How do You Know if You Have High Cholesterol


Sep 9, 2021


How do you know if you have high cholesterol? Since high cholesterol has no symptoms, the only way to tell is through a blood test looking at your lipid levels. If you think your cholesterol levels are higher than they should be, don’t wait to contact your doctor.

The buildup of plaque caused by high cholesterol can put you at risk for much more serious diseases like cardiovascular disease, peripheral arterial disease, coronary artery (heart) disease (CAD), or stroke. As frightening as that can sound, don’t panic. With the help of your doctor, you can improve your cholesterol levels through medication and/or lifestyle changes.

In this article, we will teach you how to tell if you have high cholesterol, walk you through common risk factors, and advise you on when to seek emergency treatment.

What is cholesterol?

Cholesterol is a fat-like, waxy substance that is vital in the body for the formation of cell membranes, certain hormones, and vitamin D. Because cholesterol is fat soluble, meaning it doesn’t dissolve in water, it needs the help of lipoproteins to travel through your bloodstream. The two major forms of lipoprotein are LDL cholesterol and HDL cholesterol.

LDL cholesterol

So, what causes high cholesterol? High levels of low density lipoproteins (LDL), also referred to as “bad cholesterol,” leads to what’s diagnosed as high cholesterol. When the level of ldl cholesterol is too high, fatty deposits can begin to build up in your blood vessels causing a cascade of other issues. This is because the increase in plaque decreases blood flow throughout your body — particularly to your heart and brain.

HDL cholesterol

Not all cholesterol is bad. High-density lipoproteins (HDL) commonly known as “good cholesterol” helps to absorb LDL cholesterol, bringing it back to the liver to be flushed from your body. High levels of HDL cholesterol can actually lower your risk for CAD, blood clots, cardiovascular disease, and stroke. 


Triglycerides are a different type of lipid than cholesterol that your body uses as a stored energy source. When you consume more food than you need, your body converts the extra into triglycerides which are then stored in your fat cells. 

If you do not use the stores and regularly consume more than you use, your triglyceride levels can become high and put you at risk for heart disease and stroke. Similarly to cholesterol, your doctor can run a blood test to ensure your levels are in a healthy range.

What are the warning signs of high cholesterol?

High cholesterol typically doesn’t have any symptoms until it is an emergency event. The only way to know if you have a high level of ldl cholesterol is through a blood test. Leaving cholesterol untreated can lead to the buildup of plaque over time, damaging the heart and putting you at risk for a heart attack or stroke. Keep an eye out for heart attack or early stroke symptoms like:

  • Nausea
  • Numbness
  • Slurred speech
  • Extreme fatigue
  • Chest pain or angina
  • Shortness of breath
  • Numbness or coldness in extremities
  • High blood pressure

If you have any concerns about the symptoms you’re experiencing, don’t wait to head into the nearest 24 hour emergency room. They can check your blood work as well as run tests to ensure there isn’t anything major going on. 

Learn what blood tests are done in the emergency room.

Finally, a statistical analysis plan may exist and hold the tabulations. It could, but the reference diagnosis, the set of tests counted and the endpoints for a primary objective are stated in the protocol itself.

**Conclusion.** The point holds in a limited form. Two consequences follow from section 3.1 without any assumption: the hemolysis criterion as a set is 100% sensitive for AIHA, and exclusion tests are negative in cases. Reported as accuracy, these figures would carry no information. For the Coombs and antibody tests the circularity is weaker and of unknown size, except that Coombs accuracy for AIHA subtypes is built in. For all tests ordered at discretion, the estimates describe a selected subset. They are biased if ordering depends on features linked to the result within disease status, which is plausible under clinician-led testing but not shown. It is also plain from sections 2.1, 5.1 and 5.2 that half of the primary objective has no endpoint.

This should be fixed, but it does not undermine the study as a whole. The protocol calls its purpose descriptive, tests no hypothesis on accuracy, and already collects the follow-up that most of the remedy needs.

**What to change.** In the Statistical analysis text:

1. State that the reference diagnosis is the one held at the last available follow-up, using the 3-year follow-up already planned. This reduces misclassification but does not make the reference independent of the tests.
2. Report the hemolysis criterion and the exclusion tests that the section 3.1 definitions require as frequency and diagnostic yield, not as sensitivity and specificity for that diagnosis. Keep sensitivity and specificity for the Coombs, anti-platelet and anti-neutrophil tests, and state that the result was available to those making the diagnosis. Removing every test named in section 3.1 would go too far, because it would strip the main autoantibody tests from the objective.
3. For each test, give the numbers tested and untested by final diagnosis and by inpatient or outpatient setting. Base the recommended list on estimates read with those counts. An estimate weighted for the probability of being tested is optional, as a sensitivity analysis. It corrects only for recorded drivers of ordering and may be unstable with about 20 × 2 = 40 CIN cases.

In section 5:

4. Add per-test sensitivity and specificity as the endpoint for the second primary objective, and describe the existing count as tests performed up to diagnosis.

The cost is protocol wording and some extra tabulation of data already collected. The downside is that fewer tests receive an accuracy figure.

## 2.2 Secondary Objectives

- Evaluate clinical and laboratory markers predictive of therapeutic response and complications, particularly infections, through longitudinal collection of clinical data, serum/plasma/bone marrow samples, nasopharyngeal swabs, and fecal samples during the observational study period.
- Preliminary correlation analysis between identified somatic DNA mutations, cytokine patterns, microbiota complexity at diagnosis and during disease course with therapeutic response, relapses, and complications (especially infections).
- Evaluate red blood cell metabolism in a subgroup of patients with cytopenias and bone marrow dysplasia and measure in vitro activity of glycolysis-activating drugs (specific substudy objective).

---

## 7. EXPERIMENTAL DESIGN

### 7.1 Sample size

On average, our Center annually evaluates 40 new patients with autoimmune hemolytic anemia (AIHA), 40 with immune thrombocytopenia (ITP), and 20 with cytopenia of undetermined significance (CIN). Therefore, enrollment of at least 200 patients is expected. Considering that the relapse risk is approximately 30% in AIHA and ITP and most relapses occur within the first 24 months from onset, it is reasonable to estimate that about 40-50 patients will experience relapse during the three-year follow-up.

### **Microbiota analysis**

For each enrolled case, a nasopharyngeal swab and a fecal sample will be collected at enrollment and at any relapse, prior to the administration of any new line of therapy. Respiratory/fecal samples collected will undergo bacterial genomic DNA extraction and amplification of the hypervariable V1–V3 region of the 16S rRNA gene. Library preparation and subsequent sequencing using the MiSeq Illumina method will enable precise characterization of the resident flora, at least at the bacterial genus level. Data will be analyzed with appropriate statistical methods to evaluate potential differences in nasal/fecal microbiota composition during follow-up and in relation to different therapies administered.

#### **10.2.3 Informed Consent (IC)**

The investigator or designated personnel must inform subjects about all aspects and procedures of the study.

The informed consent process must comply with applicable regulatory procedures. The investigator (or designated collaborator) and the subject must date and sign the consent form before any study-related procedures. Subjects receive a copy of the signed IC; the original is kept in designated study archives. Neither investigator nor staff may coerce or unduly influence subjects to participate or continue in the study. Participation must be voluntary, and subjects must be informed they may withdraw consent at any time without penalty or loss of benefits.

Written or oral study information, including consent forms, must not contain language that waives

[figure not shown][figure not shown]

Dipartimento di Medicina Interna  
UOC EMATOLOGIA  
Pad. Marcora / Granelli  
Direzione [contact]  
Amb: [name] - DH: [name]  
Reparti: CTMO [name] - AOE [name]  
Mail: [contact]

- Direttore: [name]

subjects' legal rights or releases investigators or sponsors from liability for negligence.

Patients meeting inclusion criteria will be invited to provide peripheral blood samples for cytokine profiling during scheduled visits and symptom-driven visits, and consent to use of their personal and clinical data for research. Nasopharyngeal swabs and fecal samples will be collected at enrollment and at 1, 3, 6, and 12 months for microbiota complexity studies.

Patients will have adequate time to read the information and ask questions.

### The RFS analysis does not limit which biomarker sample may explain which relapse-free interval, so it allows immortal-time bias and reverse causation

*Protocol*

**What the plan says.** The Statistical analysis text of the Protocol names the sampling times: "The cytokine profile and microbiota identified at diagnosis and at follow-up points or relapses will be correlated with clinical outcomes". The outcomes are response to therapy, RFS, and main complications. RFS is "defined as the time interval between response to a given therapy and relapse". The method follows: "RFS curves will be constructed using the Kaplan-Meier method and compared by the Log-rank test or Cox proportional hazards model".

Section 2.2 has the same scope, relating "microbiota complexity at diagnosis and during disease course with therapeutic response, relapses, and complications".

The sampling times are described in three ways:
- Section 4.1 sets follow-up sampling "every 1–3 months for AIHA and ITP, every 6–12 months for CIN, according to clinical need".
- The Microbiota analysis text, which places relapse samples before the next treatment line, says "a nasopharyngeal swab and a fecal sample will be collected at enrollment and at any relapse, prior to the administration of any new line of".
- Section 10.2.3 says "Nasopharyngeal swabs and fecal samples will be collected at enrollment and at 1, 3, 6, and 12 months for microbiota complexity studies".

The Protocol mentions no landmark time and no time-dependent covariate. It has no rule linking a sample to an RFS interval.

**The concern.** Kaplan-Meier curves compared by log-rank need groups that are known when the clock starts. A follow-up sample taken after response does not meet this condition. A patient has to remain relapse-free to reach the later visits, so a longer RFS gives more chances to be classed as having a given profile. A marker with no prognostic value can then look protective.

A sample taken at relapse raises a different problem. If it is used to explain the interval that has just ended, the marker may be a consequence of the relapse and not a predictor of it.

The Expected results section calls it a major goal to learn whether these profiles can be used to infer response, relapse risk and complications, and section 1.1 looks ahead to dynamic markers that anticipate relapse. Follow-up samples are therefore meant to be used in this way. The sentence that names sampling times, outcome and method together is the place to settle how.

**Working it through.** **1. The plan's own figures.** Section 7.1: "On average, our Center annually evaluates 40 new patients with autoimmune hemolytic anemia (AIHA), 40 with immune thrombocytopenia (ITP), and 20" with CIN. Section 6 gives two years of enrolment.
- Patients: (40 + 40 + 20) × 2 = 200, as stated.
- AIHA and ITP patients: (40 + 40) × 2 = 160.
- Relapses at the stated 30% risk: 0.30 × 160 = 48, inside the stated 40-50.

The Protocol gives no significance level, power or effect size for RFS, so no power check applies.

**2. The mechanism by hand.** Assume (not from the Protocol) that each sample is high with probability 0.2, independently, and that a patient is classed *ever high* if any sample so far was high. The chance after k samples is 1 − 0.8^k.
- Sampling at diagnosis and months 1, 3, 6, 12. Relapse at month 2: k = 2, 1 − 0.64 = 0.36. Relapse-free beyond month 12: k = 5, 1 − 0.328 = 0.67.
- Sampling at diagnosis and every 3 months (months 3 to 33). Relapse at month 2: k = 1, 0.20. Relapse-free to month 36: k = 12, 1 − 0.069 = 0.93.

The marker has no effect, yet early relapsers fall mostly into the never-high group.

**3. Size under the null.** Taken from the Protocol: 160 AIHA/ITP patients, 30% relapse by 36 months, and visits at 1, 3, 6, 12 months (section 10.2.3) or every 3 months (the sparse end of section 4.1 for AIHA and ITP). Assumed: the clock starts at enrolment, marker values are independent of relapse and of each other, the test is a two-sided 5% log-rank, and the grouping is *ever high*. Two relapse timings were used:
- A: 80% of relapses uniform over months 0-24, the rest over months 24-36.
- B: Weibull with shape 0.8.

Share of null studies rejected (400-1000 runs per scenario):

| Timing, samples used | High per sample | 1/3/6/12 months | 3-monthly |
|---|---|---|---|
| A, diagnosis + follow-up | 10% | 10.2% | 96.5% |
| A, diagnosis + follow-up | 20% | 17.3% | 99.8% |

How do you know if you have high cholesterol without a blood test?

As previously mentioned, until you are in the midst of an emergency event or you have the results from a blood test, you cannot know you have high cholesterol. You should begin lipid testing between the ages of 9 and 11 and repeat the testing every five years until age 45 or 55 depending on your gender. 

The National Heart Lung and Blood Institute (NHLBI) recommends that blood work be repeated every one to two years between the ages of 45 to 65 for men and 55 to 64 for women. If you are over the age of 65, cholesterol screenings should be completed every year.

The frequency of testing will also depend on your family history or risk factors and will be left up to the discretion of your doctor.

Risk Factors for High Cholesterol

You could be at risk of high cholesterol regardless of your age, gender, or ethnicity and if you:

  • Consume an unhealthy diet
  • Are obese or overweight
  • Lack of regular movement or exercise
  • Have a history of high cholesterol or familial hypercholesterolemia
  • Smoke tobacco products
  • Have diabetes or kidney disease

Continue reading: What to do if someone is having a heart attack

How to reduce cholesterol

If you have high cholesterol, the best way to improve your cholesterol is through a healthy lifestyle and medications if needed. Talk to your doctor to figure out what course of action is best for you.

Here are several changes you can make to help reduce your cholesterol:

  • Avoid alcohol and tobacco use
  • Eat a diet low in saturated fats and high in fiber
  • Limit processed foods, fatty red meats, egg yolk, and high-fat dairy products
  • Diet and exercise
  • Maintain a healthy weight

24/7 emergency services in Texas and Colorado Springs

How do you know if you have high cholesterol? Once again, the only way to tell if you have high cholesterol is to have your doctor run blood work. If you suspect you might have high cholesterol or notice symptoms of something more urgent like a heart attack or stroke, don’t wait to seek urgent medical attention at Complete Care.

Complete Care is a 24/7 freestanding emergency care center with ER locations in Colorado Springs and throughout Texas. We put our patients first, aiming to tend to your emergency within minutes, not hours.

For any questions regarding high cholesterol, please don’t hesitate to contact a Complete Care facility today!

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